Note: I gave this homily at the Mass that began the University Stations of the Cross of the Ateneo de Manila University on 26 February 2016. Photos: Mr. Marcus Alcantara, Ateneo HS Christian Life Education faculty.
One of the unique characteristics of Ignatian Spirituality is the use of the imagination in prayer. In the 3rd Week of the Spiritual Exercises of St. Ignatius of Loyola, which is a contemplation of the Passion of Our Lord, Ignatius gives these directions to those on retreat in the first contemplation at midnight:
The person who is to pray should first know what happened beforehand (like Jesus sending two disciples from Bethany to Jerusalem to prepare the supper); then he should have a “mental representation” of the place, (thus the way from Bethany to Jerusalem); then, to picture the persons at the Supper, to listen to their conversations, and to see what they are doing.
In other words, imagination is used in contemplation. We put ourselves in the scene, and we indeed participate in that scene, as if, we are there. However, in a profound sense, we are present.
Moreover, Ignatius will always repeat this in his points: to seek to draw fruit from it. Meaning, to benefit from it according to God’s grace. What we seek is to be able to feel as Jesus feels when Judas, his friend, betrays him; or to think as Jesus thinks when Peter denies him; or to struggle with Him as he struggled with accepting God’s will at the Garden of Gethsemane. To benefit from it means to become one with Jesus. Imagination is an instrument to help us deepen our prayer and thus, our relationship with Jesus.
Prayer is like spending time with your friends. As you time travel to the time of Jesus and be with him in his life, then, truly you get to know him better. We know that we are a member of our group of friends or barkada, because we know each other’s story. Why? We spent time with them.
The images that you will encounter at any point in the Stations of the Cross are aids to prayer. They help us visualize the passion of the Lord. So we will be more disposed to receive the id quod vollo, the grace to ask God for in the 3rd Week of the Spiritual Exercises — to feel “sorrow, compassion, and shame because the Lord is going to His suffering for my sins.”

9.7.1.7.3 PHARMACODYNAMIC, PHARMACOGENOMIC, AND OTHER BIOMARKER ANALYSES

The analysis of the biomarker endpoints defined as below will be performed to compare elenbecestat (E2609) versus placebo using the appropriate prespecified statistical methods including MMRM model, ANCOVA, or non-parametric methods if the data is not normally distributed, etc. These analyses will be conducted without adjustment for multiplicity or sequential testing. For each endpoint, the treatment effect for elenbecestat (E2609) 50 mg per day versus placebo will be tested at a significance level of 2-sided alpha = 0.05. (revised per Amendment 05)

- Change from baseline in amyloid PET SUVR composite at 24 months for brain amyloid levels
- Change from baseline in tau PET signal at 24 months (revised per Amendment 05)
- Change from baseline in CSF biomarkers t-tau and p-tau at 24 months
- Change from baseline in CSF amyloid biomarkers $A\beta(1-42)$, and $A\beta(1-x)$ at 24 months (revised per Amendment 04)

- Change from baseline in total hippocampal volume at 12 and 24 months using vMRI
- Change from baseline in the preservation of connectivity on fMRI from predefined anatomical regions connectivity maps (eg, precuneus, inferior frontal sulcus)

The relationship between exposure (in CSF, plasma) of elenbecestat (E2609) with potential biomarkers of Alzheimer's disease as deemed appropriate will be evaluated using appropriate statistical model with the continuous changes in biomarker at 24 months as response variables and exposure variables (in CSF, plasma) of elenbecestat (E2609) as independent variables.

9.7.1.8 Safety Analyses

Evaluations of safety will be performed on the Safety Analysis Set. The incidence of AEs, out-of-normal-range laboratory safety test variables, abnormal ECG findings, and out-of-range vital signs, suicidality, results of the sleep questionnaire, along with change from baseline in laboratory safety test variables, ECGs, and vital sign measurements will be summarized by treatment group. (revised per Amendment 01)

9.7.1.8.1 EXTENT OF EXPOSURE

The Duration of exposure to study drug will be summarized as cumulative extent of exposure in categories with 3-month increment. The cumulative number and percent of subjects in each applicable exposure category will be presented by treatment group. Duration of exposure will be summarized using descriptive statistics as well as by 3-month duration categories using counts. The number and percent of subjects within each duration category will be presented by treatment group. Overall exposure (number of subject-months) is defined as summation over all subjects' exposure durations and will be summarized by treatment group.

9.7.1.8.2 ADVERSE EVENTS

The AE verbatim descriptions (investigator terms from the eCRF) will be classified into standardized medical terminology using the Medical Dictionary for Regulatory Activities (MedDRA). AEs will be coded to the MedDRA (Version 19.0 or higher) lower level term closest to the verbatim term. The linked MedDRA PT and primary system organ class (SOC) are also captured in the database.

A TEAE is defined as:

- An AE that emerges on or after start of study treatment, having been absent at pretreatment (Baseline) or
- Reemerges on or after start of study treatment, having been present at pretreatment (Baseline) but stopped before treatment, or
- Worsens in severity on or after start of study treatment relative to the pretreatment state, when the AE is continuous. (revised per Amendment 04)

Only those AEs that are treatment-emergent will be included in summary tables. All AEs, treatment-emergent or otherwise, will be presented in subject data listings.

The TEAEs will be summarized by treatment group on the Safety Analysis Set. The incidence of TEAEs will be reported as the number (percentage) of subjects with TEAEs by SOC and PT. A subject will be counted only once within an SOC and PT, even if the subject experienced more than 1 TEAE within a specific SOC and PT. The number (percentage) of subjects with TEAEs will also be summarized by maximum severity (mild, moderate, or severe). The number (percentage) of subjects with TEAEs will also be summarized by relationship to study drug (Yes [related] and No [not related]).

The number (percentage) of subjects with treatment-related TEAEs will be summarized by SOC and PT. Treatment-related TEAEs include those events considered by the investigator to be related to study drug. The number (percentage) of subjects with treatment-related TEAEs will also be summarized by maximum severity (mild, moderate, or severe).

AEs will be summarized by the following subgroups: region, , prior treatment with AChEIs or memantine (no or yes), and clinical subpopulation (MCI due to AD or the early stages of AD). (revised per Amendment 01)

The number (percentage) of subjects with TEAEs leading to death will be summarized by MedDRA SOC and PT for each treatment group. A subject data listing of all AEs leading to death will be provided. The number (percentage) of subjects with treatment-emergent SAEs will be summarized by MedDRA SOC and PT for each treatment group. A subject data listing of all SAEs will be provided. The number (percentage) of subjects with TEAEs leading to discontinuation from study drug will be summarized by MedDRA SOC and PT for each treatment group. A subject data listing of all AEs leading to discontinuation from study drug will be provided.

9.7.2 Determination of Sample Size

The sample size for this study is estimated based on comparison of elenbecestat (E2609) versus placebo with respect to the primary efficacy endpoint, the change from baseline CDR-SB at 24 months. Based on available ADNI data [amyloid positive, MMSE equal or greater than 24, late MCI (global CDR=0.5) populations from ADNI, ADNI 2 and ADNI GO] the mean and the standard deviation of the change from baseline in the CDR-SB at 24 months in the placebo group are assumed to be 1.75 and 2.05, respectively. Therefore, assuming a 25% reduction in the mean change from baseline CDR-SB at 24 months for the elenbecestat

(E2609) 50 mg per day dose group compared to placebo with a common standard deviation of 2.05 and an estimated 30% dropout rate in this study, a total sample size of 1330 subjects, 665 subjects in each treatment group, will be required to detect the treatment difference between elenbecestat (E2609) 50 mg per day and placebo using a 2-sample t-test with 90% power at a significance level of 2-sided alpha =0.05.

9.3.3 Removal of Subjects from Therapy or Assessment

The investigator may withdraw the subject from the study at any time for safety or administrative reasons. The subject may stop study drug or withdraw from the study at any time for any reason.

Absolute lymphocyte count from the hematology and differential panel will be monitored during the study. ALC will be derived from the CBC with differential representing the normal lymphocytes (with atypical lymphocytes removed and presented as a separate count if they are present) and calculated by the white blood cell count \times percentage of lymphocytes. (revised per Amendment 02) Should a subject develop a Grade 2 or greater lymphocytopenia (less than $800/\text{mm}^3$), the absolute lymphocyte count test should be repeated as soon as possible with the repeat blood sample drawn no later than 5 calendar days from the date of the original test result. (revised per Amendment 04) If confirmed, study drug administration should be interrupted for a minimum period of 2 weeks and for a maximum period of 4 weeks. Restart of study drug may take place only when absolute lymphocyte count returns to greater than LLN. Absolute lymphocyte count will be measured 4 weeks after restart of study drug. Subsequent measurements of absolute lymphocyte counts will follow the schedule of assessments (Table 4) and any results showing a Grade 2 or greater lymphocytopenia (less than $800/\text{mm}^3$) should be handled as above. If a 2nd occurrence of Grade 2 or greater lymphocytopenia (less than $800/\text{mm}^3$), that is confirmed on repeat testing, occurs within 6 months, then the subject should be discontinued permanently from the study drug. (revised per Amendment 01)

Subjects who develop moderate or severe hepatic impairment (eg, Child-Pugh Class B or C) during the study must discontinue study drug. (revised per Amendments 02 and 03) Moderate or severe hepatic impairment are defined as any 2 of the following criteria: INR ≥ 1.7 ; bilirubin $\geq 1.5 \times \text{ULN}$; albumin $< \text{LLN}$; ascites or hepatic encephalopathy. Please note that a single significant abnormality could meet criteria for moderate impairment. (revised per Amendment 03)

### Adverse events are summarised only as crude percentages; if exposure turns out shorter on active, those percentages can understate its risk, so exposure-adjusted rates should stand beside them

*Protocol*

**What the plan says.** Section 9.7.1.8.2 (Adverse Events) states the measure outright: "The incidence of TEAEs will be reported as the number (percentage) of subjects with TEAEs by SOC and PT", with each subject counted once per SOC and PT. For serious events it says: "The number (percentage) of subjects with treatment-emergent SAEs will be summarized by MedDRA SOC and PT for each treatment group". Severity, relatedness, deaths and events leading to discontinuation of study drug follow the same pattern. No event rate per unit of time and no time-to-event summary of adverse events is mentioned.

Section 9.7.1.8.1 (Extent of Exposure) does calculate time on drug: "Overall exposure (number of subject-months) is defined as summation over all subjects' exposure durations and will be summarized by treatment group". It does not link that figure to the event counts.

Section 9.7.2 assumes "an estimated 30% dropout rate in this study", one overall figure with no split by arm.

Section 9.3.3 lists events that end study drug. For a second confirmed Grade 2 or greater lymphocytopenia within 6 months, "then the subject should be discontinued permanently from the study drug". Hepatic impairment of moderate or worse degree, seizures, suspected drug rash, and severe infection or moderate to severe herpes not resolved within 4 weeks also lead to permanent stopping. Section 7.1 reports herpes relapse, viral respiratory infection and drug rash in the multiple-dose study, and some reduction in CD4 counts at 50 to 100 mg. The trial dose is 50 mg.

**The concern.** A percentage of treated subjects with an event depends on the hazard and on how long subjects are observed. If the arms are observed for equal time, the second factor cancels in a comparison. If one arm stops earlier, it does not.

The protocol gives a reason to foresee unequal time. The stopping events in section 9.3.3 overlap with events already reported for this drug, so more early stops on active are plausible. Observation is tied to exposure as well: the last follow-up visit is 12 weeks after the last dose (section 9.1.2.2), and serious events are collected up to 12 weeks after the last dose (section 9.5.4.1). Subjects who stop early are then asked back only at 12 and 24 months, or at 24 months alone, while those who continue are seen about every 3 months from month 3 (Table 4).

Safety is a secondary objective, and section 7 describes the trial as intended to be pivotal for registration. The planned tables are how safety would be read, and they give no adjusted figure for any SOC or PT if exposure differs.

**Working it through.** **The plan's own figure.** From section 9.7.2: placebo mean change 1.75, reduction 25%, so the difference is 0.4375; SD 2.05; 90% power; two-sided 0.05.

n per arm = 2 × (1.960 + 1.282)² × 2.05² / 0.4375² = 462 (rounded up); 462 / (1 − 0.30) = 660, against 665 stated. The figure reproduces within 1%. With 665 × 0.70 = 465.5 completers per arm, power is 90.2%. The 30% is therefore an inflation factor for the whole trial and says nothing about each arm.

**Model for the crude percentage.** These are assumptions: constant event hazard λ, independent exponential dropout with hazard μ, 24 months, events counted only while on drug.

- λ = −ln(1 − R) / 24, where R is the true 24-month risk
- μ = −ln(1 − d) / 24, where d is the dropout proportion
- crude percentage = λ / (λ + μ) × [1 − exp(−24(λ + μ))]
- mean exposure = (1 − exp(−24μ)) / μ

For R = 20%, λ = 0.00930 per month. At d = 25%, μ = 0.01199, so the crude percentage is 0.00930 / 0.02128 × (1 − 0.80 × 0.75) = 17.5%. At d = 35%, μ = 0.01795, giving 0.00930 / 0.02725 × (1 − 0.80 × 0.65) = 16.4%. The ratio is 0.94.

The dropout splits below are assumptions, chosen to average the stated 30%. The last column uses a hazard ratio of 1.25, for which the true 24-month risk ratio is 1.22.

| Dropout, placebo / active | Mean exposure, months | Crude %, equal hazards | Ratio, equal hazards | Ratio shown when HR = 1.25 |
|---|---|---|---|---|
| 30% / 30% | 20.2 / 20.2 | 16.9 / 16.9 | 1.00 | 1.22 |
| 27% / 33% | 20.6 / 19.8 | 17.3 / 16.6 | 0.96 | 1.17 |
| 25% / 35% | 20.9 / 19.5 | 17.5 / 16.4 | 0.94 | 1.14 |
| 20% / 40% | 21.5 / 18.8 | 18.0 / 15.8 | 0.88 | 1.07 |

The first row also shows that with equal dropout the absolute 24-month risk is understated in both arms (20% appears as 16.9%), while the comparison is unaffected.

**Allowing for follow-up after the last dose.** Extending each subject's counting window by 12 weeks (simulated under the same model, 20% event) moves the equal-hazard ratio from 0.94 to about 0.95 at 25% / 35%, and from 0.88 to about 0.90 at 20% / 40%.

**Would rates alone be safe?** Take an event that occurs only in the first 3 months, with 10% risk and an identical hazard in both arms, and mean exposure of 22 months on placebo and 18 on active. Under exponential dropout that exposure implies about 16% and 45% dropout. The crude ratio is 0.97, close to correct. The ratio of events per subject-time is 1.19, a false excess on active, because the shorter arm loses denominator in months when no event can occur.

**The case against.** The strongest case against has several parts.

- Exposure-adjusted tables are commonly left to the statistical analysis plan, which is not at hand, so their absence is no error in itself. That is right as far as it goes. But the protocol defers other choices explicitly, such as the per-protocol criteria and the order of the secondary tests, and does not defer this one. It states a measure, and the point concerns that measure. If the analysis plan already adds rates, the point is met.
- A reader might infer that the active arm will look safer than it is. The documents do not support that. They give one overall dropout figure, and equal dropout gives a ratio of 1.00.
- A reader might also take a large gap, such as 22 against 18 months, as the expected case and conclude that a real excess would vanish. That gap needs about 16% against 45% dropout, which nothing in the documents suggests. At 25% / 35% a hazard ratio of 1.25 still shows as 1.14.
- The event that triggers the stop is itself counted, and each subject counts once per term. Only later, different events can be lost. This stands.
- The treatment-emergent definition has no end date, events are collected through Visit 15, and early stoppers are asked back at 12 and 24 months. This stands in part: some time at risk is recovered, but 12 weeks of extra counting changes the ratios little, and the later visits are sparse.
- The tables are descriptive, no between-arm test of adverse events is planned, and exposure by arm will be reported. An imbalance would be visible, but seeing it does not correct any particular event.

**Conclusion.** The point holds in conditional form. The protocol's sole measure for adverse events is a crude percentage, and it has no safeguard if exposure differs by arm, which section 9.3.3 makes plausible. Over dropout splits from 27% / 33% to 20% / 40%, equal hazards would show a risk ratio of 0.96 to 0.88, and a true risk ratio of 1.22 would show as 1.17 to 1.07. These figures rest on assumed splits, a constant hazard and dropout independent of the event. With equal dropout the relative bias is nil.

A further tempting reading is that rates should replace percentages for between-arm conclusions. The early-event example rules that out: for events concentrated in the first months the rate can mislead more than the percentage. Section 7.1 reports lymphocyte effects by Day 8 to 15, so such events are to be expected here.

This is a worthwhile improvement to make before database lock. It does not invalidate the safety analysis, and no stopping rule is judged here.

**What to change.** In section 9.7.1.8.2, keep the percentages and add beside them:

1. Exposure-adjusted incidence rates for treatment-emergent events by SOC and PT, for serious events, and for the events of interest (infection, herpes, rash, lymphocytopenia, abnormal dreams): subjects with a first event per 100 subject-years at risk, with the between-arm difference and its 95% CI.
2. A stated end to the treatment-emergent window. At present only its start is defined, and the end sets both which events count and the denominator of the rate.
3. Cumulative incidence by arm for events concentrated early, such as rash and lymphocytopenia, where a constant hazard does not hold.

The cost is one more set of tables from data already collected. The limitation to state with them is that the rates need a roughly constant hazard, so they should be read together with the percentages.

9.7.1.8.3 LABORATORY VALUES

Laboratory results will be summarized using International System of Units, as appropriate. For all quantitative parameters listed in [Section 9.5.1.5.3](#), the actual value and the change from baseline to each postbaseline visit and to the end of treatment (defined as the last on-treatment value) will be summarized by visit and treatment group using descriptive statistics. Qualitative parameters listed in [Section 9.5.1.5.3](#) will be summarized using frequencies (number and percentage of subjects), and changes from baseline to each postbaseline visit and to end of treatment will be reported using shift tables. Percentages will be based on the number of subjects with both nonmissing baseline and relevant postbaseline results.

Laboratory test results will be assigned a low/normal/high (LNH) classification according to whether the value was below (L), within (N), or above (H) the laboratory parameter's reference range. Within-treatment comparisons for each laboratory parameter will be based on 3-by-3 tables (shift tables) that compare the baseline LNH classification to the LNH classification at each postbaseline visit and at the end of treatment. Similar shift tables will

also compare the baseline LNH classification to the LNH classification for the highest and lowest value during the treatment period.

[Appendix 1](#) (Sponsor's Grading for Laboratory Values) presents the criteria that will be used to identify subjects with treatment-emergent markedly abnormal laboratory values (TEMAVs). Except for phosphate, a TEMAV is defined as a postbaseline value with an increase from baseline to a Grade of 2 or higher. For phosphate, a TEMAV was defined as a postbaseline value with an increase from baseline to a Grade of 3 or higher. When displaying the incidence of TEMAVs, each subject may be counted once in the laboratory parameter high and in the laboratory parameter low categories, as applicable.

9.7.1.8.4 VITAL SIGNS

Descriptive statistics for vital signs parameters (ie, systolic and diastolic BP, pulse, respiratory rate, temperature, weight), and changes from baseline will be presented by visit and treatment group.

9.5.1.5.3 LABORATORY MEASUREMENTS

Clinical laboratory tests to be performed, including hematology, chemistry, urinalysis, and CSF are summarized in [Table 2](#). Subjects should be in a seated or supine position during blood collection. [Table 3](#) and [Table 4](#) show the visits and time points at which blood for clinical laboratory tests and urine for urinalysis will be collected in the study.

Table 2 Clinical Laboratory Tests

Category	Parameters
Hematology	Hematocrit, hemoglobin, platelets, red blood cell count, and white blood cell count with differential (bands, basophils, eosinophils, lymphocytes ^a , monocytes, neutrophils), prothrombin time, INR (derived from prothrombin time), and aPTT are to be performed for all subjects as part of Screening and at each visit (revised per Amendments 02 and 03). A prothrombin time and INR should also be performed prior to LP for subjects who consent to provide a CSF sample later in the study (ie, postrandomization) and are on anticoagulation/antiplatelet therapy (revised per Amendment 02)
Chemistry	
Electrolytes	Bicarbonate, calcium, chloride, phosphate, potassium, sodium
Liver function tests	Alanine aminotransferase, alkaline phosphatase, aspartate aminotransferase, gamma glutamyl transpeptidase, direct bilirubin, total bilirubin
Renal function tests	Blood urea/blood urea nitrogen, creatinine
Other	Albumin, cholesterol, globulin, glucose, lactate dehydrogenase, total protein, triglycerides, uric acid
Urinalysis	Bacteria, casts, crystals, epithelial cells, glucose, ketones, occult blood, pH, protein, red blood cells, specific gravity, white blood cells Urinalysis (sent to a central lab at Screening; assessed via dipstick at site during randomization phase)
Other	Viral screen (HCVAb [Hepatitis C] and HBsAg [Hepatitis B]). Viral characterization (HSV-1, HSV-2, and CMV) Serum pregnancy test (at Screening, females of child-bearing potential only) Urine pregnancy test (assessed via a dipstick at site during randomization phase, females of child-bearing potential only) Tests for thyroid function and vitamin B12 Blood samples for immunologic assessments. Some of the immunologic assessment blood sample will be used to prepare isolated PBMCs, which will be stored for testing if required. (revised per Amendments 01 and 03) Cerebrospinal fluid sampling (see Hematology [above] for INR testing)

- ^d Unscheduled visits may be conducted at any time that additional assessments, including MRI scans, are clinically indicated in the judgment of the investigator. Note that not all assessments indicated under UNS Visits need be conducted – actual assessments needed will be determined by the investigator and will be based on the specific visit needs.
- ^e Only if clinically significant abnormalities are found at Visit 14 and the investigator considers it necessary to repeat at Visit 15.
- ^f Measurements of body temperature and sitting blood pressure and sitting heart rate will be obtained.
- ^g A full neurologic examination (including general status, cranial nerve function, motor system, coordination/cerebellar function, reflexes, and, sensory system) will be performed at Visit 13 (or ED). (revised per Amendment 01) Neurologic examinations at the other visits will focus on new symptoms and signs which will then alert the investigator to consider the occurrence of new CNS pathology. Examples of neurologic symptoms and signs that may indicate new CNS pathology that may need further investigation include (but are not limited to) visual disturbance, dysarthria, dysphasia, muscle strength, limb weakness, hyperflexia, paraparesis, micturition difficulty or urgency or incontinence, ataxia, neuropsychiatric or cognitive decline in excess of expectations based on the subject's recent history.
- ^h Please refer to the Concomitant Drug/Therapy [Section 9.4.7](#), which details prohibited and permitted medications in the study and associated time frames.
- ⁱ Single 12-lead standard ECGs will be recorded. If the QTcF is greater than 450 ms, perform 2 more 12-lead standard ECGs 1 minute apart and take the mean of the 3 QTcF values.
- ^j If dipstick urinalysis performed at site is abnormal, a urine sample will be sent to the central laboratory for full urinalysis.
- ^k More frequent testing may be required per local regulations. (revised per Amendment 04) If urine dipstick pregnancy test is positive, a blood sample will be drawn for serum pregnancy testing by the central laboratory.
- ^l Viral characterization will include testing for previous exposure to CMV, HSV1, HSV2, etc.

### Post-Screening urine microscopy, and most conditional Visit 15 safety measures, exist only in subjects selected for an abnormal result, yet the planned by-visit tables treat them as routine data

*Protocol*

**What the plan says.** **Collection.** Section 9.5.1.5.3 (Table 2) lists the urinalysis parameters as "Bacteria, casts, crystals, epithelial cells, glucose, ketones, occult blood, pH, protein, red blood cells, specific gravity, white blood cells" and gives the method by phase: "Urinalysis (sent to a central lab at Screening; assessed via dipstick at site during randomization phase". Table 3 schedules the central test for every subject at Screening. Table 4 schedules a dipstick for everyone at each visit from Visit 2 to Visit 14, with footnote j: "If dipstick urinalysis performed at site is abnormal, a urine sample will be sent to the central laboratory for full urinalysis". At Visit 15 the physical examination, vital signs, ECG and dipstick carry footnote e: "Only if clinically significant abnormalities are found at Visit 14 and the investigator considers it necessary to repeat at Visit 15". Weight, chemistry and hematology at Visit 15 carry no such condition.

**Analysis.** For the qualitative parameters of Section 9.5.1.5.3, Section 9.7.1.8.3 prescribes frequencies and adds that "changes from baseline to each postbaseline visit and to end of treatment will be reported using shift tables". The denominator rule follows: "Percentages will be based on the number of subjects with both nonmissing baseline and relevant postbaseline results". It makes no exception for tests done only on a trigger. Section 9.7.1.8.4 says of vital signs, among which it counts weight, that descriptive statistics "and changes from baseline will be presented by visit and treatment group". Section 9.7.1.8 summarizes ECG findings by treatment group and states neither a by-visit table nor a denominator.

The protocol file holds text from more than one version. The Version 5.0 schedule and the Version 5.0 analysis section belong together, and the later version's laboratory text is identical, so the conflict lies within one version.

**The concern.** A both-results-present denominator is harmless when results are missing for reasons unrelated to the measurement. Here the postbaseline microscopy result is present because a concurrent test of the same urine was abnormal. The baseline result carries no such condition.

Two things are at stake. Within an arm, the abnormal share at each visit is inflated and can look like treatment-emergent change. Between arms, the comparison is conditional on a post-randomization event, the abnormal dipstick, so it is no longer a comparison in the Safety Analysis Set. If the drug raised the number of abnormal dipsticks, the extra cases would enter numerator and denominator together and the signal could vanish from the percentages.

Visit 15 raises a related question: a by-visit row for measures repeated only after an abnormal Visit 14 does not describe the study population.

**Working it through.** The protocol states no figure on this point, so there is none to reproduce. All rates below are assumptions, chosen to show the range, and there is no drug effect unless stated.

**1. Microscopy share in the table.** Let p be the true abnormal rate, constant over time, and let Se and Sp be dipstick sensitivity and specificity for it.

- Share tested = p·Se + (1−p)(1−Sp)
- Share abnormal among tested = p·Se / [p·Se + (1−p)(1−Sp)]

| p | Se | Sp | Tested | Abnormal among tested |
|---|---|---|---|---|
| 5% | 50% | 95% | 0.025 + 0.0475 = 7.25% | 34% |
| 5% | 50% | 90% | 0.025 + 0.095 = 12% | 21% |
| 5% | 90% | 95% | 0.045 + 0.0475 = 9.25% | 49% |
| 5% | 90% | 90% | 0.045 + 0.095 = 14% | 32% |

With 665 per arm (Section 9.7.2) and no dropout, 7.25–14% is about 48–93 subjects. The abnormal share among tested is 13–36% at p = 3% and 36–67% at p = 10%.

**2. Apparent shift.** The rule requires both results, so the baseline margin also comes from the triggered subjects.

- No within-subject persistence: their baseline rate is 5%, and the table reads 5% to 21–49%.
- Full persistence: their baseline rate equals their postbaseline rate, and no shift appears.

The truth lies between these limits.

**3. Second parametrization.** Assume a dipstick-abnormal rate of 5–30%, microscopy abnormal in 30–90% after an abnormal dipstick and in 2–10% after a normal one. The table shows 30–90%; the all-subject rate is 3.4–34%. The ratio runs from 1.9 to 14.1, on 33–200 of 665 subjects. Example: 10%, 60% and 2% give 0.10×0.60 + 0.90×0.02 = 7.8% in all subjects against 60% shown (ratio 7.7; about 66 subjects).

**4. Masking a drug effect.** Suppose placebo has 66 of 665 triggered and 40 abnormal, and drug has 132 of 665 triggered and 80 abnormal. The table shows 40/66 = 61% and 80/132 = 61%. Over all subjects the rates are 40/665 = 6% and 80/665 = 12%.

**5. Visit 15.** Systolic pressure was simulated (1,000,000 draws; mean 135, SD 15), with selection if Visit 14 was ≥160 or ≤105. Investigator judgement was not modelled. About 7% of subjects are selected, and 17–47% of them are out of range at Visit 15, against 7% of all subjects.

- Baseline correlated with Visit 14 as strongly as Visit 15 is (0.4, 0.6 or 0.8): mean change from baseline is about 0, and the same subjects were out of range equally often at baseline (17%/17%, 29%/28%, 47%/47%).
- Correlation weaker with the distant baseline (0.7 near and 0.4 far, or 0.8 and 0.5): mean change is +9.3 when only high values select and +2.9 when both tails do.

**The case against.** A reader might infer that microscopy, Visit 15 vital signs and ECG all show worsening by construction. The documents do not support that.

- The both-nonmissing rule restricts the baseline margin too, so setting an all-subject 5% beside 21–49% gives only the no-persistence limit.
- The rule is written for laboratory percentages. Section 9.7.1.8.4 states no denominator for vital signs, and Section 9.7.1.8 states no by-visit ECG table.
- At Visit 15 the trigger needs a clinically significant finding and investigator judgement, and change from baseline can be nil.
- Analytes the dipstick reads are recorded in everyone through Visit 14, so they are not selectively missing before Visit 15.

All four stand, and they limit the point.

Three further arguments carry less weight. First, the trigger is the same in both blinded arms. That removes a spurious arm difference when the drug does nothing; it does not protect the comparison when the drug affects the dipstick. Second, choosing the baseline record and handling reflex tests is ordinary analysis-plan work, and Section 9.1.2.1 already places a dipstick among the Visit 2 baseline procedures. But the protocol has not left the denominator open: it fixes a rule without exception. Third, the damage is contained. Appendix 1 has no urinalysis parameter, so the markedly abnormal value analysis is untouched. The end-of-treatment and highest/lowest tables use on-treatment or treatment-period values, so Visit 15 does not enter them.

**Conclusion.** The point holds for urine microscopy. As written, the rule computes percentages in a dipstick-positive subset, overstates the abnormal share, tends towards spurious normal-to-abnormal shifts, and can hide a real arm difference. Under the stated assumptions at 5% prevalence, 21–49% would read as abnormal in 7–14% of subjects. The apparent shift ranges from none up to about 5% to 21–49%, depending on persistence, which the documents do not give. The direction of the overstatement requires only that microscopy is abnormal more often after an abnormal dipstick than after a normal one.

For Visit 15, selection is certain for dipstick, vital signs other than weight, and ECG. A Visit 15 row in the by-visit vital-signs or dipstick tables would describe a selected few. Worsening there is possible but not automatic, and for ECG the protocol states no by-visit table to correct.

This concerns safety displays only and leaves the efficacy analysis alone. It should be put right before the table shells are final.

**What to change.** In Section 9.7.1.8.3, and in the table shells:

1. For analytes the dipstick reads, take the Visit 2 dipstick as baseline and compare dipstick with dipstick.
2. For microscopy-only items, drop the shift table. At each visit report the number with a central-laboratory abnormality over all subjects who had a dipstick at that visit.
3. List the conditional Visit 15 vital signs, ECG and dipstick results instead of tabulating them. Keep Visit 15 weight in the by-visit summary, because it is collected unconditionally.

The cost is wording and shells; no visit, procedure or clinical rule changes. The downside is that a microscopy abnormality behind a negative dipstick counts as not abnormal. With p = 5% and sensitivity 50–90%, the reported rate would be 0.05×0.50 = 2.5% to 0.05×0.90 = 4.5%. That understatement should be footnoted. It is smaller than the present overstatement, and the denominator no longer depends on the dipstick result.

The Jubilee of Mercy and Compassion takes on the theme: “As the Father’s mercy.” We are, in Pope Francis’ words, to renew our relationship with God, self, neighbors and creation, in a spirit of gratuitousness.
As a church we must “offer abundant signs of God’s presence and closeness, and reawaken in people’s hearts the ability to look to the essentials” to what is more important.
During the time of my mother’s illness, she was bedridden and on NGT (Nasogastric Tube Feeding). I couldn’t bear to see her so frail and powerless, because she was once the strength of our family. I would visit her monthly, as permitted by Fr. Ben Nebres SJ who was my rector. However, when I was at home, I would do something else to avoid seeing her suffer.
At some point, after great emotional struggle and prayer, I was able to accept my mom’s situation and the dread of an impending death. I was able to muster all my courage and decided to leave work when I was at home. I would be on her bed, embracing her, and holding her hands. I was just there: one in her speechlessness and suffering.
I think this is what Pope Francis means, that in our fasting and abstinence, we get to look and discover what is essential and then embrace it. When I “abstained” from work, I found time to be beside my mom, and embraced her. I saw that to be one with her is the most essential!
Pope Francis therefore encourages us to be like the Father’s mercy: like a father who is faithful to his child (Hosea 11:1-4; Isaiah 49:15). On the part of the recipient, we become the Father’s palpable presence and closeness to others. In a very profound way, we are indeed God’s presence to them.
On 11 April 2015, the first vespers of Divine Mercy Sunday, Pope Francis clarified our mission in his homily: we are to be a “sign and an instrument of the Father’s mercy.”
As we follow Jesus’ passion in the Stations of the Cross, as we stop to pray and to use our imagination in our contemplation, we too will pray for those who are like Jesus in our world today, the sick, the oppressed, the refugees, the victims of war. We shall also remember our students and members of our university community who too are suffering.
The objective is simple: that our hearts beat as Jesus’ heart beats for us.
We will follow the new Stations of the Cross recommended by the Catholic Bishops Conference of the Philippines. These stations are scripture based and ends with the Resurrection. The CBCP wants to point out that the Passion, Death and Resurrection constitutes one movement of salvation, one great mystery. We cannot separate these points from one another. In times like these, the addition of the Resurrection tells us that there is an end to our suffering, that the last word in our lives is not pain, but joy!
I am very indebted and proud of Ms. Suzanne Alvarez (head of the Ateneo HS Campus Ministry) and her team, the campus ministers and the Jesuit candidates, for their work in the University Stations of the Cross. Let me share one of the many verbal and text messages Ms. Alvarez received from yesterday’s event:
“Just want to congratulate and thank you and your team for all the hard work and love you put in yesterday’s Stations of the Cross. Such a beautiful and grace-filled celebration!” – Ms. Bitchik Dimalanta
Here’s Ms. Alvarez’s team plus the Jesuit candidates, Kim, Meynard and Paulo who are not in the photo: